Hint: It's not the Air Force.
The growing number of domain name extensions, such as dot-airforce, might mean federal agencies run into more email phishing schemes, some brand reputation consultants say.
Copycats recently generated a fake Thrift Savings Plan retirement fund website and sent Army members emails directing them to change their passwords as a part of one such scam. In that case, the credential-stealing trick was orchestrated by fellow service members who were testing troops’ cybersecurity instincts. But most fake sites aren't so friendly.
The Internet Corporation for Assigned Names and Numbers is in the process of approving hundreds of new "generic top level domain," or gTLDs, which could provide further avenues for swindlers to create rogue or cloned websites as homes for their phishing activities.
Phishing involves posing as a trusted acquaintance and sending emails to targets that trick them into visiting malicious websites.
"If a fraudster were able to bypass the trademark clearing process and purchase domain addresses such as TSP.finance, TSP.bank, TSP.loan, TSP.savings, TSP.insurance, such names provide the perception of legitimacy to clients," said Haydn Simpson, a product director at online brand protection company NetNames. "There are also a number of domain names that could give false authenticity, such as .army, .navy and .airforce, which have yet to define what criteria will be used for registration purposes."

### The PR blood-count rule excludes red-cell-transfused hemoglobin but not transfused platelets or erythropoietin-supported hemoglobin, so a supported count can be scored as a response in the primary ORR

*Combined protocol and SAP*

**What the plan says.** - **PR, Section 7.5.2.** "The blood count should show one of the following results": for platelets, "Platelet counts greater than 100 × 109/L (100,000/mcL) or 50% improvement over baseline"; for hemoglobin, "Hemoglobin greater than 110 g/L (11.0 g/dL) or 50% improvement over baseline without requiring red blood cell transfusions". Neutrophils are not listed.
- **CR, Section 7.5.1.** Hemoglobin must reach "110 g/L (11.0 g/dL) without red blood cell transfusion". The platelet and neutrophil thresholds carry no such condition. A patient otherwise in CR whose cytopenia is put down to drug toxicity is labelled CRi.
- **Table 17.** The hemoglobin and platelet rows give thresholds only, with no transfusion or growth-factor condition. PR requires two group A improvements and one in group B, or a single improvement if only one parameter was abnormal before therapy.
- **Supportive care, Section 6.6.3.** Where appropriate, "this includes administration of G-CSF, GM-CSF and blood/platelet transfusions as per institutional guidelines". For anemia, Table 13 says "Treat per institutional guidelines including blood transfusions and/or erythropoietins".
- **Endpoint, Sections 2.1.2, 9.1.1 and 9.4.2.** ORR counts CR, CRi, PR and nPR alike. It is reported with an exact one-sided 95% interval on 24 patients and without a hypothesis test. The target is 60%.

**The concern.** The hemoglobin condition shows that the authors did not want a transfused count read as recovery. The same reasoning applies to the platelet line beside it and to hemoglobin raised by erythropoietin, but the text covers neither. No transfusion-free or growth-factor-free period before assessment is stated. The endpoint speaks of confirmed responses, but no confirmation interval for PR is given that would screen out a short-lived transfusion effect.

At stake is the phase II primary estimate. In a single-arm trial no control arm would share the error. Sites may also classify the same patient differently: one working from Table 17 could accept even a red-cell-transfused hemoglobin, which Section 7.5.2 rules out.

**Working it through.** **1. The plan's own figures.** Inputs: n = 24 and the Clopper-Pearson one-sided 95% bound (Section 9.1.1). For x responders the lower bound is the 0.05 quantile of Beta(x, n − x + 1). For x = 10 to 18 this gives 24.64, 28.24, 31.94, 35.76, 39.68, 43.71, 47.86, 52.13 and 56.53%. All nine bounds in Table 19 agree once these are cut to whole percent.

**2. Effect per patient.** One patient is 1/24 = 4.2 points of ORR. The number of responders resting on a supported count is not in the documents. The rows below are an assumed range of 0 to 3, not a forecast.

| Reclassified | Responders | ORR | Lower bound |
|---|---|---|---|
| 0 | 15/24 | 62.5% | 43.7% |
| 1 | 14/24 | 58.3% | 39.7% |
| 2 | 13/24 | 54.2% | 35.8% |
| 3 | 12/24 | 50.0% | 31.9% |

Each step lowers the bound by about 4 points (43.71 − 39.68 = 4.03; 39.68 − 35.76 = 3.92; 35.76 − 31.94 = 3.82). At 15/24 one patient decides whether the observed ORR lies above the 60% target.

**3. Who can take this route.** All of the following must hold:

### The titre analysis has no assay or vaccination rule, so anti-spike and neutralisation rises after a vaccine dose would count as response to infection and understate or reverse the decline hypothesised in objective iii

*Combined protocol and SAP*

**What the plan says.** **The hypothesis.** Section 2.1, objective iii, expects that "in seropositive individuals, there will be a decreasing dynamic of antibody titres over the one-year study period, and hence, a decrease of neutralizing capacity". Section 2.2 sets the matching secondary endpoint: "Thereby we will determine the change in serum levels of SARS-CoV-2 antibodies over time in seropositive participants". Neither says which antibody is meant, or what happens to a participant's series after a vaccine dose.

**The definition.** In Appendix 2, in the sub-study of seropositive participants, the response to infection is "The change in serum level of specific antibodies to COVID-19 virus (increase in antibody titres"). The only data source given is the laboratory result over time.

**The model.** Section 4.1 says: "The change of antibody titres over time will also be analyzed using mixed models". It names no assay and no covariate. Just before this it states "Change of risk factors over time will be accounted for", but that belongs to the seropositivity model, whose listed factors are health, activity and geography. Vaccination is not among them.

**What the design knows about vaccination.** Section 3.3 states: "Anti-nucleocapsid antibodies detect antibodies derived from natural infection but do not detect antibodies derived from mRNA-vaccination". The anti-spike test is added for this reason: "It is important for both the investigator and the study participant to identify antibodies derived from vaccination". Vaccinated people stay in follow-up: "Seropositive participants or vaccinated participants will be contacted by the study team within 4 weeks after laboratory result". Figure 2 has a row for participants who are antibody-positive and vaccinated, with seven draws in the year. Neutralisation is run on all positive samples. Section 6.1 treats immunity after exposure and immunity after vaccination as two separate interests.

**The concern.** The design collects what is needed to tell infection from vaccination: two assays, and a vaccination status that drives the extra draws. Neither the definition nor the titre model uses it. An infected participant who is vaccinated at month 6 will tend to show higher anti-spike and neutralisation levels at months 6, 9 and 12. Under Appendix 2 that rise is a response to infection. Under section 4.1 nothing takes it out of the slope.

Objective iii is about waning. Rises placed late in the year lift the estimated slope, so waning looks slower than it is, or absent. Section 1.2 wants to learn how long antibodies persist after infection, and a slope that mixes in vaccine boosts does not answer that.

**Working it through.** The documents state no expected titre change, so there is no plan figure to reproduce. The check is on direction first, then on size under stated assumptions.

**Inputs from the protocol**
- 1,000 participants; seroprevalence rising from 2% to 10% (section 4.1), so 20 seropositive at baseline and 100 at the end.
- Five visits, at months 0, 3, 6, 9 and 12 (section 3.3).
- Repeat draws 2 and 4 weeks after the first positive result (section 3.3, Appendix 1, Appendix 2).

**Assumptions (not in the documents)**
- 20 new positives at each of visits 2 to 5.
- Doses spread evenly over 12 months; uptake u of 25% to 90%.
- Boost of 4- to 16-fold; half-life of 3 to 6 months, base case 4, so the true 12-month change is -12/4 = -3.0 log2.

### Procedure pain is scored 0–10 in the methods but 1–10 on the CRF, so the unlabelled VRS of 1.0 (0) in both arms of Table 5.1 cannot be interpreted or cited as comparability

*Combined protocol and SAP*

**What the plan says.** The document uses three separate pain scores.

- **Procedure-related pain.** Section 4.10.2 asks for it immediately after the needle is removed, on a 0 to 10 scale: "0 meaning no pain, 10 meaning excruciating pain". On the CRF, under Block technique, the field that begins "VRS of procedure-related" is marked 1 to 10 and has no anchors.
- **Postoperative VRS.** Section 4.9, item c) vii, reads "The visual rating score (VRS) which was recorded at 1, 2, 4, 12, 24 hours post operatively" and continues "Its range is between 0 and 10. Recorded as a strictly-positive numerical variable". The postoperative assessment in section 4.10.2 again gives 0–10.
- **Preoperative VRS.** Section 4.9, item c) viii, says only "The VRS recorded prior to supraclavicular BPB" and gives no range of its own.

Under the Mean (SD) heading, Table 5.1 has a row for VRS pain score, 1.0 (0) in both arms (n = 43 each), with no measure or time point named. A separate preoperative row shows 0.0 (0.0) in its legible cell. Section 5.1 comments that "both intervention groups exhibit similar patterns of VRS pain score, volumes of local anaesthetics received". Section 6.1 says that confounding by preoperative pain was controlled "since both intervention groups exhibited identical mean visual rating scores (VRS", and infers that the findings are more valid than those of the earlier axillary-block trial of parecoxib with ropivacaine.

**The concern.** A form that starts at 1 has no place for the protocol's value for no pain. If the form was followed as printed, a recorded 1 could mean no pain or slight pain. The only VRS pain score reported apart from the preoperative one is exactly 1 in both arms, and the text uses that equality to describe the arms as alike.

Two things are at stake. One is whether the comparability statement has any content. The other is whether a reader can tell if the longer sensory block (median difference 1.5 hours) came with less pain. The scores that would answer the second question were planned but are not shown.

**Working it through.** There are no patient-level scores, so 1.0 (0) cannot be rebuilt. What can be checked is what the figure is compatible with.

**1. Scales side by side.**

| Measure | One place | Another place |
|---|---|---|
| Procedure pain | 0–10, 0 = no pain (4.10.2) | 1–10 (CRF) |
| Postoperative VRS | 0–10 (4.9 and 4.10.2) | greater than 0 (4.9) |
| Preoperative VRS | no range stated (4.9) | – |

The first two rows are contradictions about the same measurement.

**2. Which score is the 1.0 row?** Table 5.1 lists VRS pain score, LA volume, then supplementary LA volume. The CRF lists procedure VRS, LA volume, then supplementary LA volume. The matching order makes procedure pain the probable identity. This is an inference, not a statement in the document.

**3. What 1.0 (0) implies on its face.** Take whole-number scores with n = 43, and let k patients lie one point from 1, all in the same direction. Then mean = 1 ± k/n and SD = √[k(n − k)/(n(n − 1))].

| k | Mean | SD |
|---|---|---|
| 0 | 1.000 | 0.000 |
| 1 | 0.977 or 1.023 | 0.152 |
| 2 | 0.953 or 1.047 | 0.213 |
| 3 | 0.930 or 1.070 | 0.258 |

At the same time, agencies, including TSP, could use the opportunity to its advantage -- by reserving a safer domain name.
The new dot-secure suffix, for instance, when launched, will only be available to organizations "that can prove their own infrastructure is water tight and impervious from external threats -- TSP.secure would be seen by the external world as a trusted source and could not be faked or spoofed as we see existing domain names today," Simpson said.
The ultimate protection would be for TSP and other agencies to each request separate gTLDs, if ICANN opens up another round of applications for domain names, he said. "This would mean having a .TSP domain extension, running this service through their own infrastructure, and therefore being able to provide increased end-to-end security to customers," Simpson said.
Consultants also suggest agencies entrusted with citizen information invest in new technology to prevent being associated with undesirable or fraudulent Internet content.
"An approach that combines sound internal policies with robust monitoring and other external enforcement capabilities will go a long way toward giving government the ability to effectively manage this often complex area of internet-based risk," Simpson said.
Brand protection software is worth considering, but such programs are less a new product category than a repackaging that highlights the obvious value proposition of protecting one’s brand and intellectual property from a breach, NSS Labs Chief Technology Officer John Pirc said.
“While brand protection software is being used in the private sector and has been helpful in reducing risk, all it takes is one user to click on a link or visit a malicious website and depending on the severity of the malware downloaded, it could still impact an entire company," he said. "In terms of effectiveness, we never hear about all the incidents that have been blocked, but only those that have catapulted an organization onto the front page of the national news for becoming breached.”
As for the dot-airforce domain, it has been delegated to United TLD Holdco Ltd., based in Ireland.